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Hydrogen peroxide does far more than propel rockets, bleach hair, and clean paper or wastewater. It also causes pathology—and ensures health. For developing and applying new chemical tools to track H2O2 in living organisms, Bryan C. Dickinson, 28, has won this award. He receives the award along with his thesis adviser, Christopher J. Chang, 37, a professor and Howard Hughes Medical Institute investigator at the University of California, Berkeley.
“Bryan’s Ph.D. thesis was a true tour de force spanning organic chemistry to biology,” says F. Dean Toste, also of UC Berkeley.
Dickinson and Chang were interested in studying H2O2 in the brain because the organ is exquisitely sensitive to oxidative stress. Yet cells throughout the body produce reactive oxidative species, Dickinson notes, including in the brain. He and Chang reasoned that peroxide must be necessary for some physiological processes. To understand where and when the body produces H2O2, Dickinson and Chang synthesized a series of boronate-caged probes that would fluoresce in the presence of H2O2.
These probes, which the researchers tuned to create a variety of colors, function in living systems to reveal where H2O2 is produced. Dickinson and Chang also developed probes that are targeted to a cell’s mitochondria (C&EN Online Latest News, July 24, 2008), to its nucleus, or to its cytosol.
Dickinson, Chang, and their colleague Evan W. Miller used the new probes to reveal unexpected roles for H2O2 in biology. In one discovery, they found that certain classes of the ubiquitous membrane proteins called aquaporins can transport H2O2 in mammalian cells. Previously, scientists had thought H2O2 could permeate cells alone and did not use a transport protein.
In another series of experiments, Dickinson and Chang used the probes to show that neural stem cells produce H2O2 and that the molecule then regulates a kinase critical to growth and survival pathways (C&EN, Jan. 10, 2011, page 32). The pair used knockout mice that lacked the enzyme that they identified as the source of H2O2 in the neural stem cells. The knockout mice had fewer proliferative neural stem cells, providing a potential molecular explanation of cognitive deficits observed in these mice. Dickinson says that their work represents an important demonstration of hydrogen peroxide’s benefits to the brain.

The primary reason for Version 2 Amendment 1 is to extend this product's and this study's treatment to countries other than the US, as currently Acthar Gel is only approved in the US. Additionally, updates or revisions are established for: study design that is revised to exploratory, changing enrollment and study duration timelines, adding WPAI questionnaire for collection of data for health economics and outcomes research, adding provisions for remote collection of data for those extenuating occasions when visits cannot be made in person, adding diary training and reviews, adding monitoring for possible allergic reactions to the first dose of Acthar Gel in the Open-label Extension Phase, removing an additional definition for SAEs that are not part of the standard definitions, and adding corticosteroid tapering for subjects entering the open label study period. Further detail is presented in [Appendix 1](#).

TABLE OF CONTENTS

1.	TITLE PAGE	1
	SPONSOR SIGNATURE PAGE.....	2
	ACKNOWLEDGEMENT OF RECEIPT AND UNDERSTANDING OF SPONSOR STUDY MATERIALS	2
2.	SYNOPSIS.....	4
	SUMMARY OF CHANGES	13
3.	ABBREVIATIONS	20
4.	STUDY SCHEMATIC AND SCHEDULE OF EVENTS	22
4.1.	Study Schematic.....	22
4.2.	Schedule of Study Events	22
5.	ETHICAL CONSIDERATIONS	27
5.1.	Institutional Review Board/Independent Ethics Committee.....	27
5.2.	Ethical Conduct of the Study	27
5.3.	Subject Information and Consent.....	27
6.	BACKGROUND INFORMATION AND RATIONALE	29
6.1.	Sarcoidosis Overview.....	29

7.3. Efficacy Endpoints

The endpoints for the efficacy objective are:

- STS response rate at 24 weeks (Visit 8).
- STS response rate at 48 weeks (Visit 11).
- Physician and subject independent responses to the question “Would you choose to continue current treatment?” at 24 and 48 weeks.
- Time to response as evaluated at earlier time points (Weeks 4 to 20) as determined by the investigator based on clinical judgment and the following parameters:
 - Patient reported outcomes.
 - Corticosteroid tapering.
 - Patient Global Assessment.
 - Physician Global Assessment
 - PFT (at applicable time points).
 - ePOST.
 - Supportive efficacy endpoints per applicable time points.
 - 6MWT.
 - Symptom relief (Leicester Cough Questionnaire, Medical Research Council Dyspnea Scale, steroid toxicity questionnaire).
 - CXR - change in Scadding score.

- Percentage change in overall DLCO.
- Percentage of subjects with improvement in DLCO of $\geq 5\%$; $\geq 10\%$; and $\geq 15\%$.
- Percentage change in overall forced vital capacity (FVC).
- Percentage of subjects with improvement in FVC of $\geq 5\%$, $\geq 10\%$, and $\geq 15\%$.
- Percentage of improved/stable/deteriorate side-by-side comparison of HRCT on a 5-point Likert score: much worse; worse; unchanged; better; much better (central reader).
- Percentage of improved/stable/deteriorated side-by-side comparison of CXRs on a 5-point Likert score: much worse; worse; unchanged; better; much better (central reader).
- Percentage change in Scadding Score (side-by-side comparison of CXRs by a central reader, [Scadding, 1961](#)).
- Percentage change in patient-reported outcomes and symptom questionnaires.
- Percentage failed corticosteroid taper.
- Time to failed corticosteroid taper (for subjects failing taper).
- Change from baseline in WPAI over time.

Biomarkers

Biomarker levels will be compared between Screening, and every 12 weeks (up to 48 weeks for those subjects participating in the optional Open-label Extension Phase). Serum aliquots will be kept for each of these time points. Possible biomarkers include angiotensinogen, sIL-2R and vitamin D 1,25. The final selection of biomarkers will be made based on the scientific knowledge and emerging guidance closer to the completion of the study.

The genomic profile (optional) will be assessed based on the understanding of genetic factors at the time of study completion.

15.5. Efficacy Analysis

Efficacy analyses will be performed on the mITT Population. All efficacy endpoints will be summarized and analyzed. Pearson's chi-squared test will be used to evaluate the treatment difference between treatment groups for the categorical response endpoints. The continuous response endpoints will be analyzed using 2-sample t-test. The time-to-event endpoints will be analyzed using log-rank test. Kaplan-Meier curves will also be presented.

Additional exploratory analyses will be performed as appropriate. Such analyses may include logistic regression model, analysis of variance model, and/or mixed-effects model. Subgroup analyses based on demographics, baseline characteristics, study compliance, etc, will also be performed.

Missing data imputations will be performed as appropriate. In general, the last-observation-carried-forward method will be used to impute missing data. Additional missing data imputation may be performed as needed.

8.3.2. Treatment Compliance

“This is just the beginning of some exciting biology,” comments JoAnne Stubbe of Massachusetts Institute of Technology.
Dickinson grew up in Maryland and attended the University of Maryland, College Park. There, he did structural biology research with David Fushman. After finishing his Ph.D. with Chang at UC Berkeley in 2011, Dickinson began a Jane Coffin Childs Memorial Fund for Medical Research postdoctoral fellowship at Harvard University, working with David R. Liu.
Chang has worked at UC Berkeley since 2004. Previously, he earned a B.S. and M.S. at California Institute of Technology, and he earned a Ph.D. and did postdoctoral work at MIT. A young professor who has already earned many honors including the ACS Eli Lilly Award in Biological Chemistry and an Arthur C. Cope Scholar Award, Chang develops chemical tools to study metals and redox chemistry in living systems. He is particularly interested in the roles of metals in the brain and their contributions to neurodegenerative disease.
Chang also develops catalysts for sustainable energy applications. These catalysts speed reactions of consequence to solar-to-fuel conversions, such as water splitting and carbon dioxide fixation. He pursues fundamental molecular inorganic chemistry that works in clean, sustainable solvents such as water.
Dickinson and Chang will present the award address before the ACS Division of Organic Chemistry.